The entry point Main() method is always a static method that returns void (nothing). Because of that, this code is considered boilerplate code; we'll use it again and again in the applications we create.

Adding a Using Directive and Source Code

Let's add some source code to our project. We'll insert a using directive as well as a Console.WriteLine() within the Main() method.

Program.cs
using System; // new code

class Program
{
static void Main()
{
Console.WriteLine("Hello World!"); // new code
}
}

We've added a Console.WriteLine() method call that will print Hello World! to the console.

The first line using System; is called a using directive. Because C# is compiled, we need to tell it what code it needs in order to function. In this case, we need to specify that the file Program.cs is using the System namespace, because we're using the Console.WriteLine() method, and the Console class is located within the System namespace. In other words, we can't access the Console class, unless we import the namespace that it belongs in.

Cooking is a useful analogy here. When we cook, we don't get out every ingredient in the kitchen. It's more efficient to only collect the ingredients we're going to use. Remember, C# is concerned with speed. Directives are like an ingredient list and allow us to retrieve and organize only the ingredients we need. It keeps our compiled programs smaller and faster.

Compiling our Program


Now we can launch our program with the following steps:

  • Navigate to the HelloWorld directory in the command line.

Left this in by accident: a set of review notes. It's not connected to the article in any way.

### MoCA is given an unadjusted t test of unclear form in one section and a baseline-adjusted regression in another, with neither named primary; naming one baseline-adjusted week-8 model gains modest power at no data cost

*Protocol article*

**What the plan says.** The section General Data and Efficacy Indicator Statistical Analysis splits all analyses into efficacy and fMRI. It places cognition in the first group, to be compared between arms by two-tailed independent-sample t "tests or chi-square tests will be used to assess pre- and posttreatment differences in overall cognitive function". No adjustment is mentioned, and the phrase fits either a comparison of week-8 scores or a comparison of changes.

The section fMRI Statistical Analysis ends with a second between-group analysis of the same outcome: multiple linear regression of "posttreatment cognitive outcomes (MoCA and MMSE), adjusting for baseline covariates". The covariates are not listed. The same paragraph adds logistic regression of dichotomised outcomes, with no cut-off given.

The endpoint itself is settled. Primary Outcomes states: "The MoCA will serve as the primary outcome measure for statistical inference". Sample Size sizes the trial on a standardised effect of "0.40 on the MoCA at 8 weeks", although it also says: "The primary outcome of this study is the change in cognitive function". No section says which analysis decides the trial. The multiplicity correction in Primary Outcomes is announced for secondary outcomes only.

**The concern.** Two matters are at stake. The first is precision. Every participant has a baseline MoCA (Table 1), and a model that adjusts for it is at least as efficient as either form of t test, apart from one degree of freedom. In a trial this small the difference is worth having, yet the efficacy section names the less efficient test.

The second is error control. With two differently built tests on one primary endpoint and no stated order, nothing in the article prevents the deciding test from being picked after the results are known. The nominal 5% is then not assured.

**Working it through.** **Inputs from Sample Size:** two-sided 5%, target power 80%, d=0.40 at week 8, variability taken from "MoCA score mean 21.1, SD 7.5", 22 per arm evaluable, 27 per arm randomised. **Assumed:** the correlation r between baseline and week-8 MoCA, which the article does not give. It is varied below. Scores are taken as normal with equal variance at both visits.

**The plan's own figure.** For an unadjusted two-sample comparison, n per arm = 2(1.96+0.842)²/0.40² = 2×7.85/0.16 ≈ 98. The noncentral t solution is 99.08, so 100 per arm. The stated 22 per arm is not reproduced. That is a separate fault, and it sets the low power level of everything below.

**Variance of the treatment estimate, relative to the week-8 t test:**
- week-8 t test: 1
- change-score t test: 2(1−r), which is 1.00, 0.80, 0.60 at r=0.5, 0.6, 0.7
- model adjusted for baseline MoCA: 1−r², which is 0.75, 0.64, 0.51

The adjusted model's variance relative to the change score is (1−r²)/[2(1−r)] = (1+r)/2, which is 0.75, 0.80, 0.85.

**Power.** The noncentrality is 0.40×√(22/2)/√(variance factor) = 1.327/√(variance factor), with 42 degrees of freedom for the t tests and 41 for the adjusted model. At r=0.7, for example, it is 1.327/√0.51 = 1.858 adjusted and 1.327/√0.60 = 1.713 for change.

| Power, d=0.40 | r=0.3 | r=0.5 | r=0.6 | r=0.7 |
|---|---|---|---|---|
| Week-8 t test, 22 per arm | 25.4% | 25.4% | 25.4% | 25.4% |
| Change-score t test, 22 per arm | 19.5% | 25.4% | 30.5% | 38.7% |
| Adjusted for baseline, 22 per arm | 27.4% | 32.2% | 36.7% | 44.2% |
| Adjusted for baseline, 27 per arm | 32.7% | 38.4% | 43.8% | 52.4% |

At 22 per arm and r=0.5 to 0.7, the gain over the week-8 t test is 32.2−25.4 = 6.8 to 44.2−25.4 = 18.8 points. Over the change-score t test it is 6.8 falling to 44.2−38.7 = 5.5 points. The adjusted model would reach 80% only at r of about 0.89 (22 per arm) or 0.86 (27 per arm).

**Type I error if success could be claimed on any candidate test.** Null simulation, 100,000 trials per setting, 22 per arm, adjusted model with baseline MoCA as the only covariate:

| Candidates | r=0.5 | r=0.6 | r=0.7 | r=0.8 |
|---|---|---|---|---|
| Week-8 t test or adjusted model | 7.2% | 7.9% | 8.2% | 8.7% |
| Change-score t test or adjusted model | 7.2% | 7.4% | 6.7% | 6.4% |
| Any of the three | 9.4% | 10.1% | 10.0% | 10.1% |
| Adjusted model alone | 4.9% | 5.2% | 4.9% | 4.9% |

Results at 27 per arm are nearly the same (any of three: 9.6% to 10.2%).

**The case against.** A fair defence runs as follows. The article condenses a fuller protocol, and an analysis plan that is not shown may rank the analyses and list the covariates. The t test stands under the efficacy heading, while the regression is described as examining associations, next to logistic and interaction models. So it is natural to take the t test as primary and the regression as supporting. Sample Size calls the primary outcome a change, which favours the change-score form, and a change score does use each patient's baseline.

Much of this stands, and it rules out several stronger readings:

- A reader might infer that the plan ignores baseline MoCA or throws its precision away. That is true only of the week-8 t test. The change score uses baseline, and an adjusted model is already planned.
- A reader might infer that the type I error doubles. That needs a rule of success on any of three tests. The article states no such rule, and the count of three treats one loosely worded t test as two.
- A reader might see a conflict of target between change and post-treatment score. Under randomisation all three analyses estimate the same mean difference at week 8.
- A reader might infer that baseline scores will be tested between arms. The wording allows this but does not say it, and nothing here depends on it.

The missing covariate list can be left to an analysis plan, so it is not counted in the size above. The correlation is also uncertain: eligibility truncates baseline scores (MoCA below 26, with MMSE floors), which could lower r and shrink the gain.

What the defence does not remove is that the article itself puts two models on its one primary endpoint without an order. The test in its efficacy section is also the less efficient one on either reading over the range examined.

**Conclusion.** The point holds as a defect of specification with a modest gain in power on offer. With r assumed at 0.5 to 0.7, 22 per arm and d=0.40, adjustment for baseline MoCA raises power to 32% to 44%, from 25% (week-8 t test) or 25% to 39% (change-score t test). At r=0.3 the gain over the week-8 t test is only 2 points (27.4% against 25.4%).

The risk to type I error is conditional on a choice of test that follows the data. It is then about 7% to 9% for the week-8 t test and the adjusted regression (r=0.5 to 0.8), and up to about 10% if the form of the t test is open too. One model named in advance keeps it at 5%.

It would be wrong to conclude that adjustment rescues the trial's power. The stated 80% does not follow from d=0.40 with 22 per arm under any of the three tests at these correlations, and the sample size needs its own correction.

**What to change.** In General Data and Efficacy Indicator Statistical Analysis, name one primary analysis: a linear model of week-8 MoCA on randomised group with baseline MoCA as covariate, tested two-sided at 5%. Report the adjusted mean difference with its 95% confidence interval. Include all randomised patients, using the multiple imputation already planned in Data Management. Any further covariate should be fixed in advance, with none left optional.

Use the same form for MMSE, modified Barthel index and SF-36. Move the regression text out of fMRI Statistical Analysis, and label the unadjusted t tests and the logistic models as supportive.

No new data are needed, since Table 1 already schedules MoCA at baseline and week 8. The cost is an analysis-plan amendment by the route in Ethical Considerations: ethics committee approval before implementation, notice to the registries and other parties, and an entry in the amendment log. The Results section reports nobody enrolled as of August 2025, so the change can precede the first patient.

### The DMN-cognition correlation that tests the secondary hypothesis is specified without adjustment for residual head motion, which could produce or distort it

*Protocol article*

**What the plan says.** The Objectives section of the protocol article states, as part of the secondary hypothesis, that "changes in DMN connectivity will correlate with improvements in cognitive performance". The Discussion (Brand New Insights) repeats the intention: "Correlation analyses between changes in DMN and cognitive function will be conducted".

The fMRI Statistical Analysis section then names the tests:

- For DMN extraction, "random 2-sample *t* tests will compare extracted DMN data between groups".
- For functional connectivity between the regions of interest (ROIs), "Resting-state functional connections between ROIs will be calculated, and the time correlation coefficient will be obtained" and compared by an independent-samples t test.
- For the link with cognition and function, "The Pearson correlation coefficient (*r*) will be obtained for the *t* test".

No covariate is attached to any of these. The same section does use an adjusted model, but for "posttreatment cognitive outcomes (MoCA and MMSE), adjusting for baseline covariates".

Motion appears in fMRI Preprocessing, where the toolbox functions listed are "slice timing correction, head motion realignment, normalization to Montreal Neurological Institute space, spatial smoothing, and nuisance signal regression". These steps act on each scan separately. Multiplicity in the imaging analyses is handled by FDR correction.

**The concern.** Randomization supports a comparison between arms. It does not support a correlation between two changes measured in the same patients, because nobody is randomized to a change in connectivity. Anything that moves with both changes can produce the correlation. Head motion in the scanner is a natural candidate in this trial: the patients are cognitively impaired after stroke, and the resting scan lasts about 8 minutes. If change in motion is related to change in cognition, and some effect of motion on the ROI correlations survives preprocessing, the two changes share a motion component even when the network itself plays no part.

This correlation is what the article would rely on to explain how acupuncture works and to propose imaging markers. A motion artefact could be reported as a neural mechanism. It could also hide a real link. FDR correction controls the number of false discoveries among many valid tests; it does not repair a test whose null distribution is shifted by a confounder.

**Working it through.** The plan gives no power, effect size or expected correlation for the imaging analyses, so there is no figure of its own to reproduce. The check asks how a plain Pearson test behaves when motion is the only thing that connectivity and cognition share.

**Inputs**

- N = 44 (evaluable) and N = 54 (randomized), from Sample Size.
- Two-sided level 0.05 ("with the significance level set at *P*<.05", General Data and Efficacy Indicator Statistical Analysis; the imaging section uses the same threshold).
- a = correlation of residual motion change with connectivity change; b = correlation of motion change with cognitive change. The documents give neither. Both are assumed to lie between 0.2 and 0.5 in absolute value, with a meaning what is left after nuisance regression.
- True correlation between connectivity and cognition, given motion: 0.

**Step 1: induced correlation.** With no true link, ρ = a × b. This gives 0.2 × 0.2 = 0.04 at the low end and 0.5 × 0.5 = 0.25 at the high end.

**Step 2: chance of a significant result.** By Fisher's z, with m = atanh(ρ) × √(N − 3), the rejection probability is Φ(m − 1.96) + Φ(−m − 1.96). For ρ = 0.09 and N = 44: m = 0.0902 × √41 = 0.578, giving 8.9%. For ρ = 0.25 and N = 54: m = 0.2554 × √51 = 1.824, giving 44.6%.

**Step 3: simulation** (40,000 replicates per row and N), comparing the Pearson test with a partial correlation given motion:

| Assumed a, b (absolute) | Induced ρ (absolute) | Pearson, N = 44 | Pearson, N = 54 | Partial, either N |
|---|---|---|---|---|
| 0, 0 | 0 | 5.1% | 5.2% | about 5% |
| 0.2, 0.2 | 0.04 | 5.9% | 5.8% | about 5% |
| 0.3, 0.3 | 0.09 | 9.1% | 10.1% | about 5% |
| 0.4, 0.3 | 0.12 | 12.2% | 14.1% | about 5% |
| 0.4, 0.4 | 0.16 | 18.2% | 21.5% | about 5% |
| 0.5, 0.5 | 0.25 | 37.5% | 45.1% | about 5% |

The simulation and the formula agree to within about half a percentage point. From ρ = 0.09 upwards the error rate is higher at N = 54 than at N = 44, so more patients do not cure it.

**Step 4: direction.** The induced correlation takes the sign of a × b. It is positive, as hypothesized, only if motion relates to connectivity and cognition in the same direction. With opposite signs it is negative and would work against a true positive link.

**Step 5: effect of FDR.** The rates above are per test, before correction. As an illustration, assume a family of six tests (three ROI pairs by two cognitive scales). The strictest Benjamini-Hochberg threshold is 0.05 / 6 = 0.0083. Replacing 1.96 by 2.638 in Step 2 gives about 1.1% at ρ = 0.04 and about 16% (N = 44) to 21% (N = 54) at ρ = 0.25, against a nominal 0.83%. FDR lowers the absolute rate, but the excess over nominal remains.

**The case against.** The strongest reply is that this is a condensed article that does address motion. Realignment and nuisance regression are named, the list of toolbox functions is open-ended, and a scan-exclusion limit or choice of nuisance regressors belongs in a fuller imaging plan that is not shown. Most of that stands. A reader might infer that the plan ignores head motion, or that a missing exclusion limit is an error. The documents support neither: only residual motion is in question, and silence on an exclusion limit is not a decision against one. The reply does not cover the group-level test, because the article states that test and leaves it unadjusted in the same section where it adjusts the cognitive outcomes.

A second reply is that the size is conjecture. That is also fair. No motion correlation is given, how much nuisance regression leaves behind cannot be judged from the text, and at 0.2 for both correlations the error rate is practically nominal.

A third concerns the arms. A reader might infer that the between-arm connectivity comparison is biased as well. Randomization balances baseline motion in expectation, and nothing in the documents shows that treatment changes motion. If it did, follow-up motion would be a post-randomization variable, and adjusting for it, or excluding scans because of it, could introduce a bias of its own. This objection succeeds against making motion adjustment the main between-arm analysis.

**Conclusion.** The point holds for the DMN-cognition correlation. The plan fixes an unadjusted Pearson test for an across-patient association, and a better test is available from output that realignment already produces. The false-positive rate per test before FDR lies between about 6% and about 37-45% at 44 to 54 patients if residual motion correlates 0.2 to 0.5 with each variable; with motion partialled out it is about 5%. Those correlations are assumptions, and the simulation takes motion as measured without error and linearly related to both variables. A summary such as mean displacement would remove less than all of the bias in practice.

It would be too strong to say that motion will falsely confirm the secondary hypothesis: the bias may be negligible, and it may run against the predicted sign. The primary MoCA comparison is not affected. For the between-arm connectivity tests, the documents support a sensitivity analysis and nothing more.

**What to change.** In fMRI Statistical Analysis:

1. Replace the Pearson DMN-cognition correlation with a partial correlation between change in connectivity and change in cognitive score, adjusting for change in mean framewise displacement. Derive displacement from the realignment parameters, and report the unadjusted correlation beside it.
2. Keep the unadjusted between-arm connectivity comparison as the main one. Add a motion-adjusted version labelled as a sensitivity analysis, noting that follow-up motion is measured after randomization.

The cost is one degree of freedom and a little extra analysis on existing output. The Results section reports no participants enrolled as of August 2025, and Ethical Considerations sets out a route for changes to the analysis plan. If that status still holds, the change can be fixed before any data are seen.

• Run the following command to instruct C# to compile our code:

$ dotnet build

When we compile our project, C# will generate two new directories, obj and bin. The obj directory contains the resources our code needs and the bin directory contains our compiled output code.

Adding obj and bin to .gitignore

The obj and bin directories are auto-generated for every C# project, so we should not save them as part of our source code that gets pushed to our remote GitHub repos. Instead, we'll add them to our .gitignore:

.gitignore
obj
bin

We'll do this for every project we create.

Compiler Errors


We'll encounter compiler errors often as we write C# code. A compiler error is generated during compilation, when we use the command dotnet build to compile our source code. Compiler errors tell us that code can't be located, because there's a typo in our code, we're calling a method incorrectly, or maybe we're missing a using directive. Developers need to resolve compiler errors before they can run their project.

For example, if we try to use Console.WriteLine() in Program.cs and we *don't include the necessary using directive using System;, we'll get a compiler error message similar to this one:

C:\Users\staff\Desktop\HelloWorld\Program.cs(5,5): error CS0103: The name 'Console' does not exist in the current context [C:\Users\staff\Desktop\HelloWorld\Hel lo.csproj]

This error is telling us the compiler can't locate the class Console, and so it can't make sense of the line Console.WriteLine("Hello World!");. To resolve this compiler error, we just need to declare the using directive using System; at the top of the Program.cs file.

Running our Program


We're ready to run our program. Run the following command in our project directory HelloWorld/ to execute our project's compiled code:

$ dotnet run

We'll then see Hello World in our terminal!

The terminal output from running our program: `Hello World`.

That means we just wrote our first C# program!

Woo-hoo!

A Shortcut

When we run the command dotnet run, this command compiles and executes our program. That means we don't need to explicitly compile our program with dotnet build before we run dotnet run.

We usually want to run dotnet build to compile the program and NOT run it in order to resolve compilation errors. We'll see more examples of compilation errors in upcoming lessons.

Exiting the Program


If there's no code left to run, the program will end and exit automatically. In fact, this is what's happening in our simple Hello World console app. However, we can also exit the program by entering ctrl + c at any time.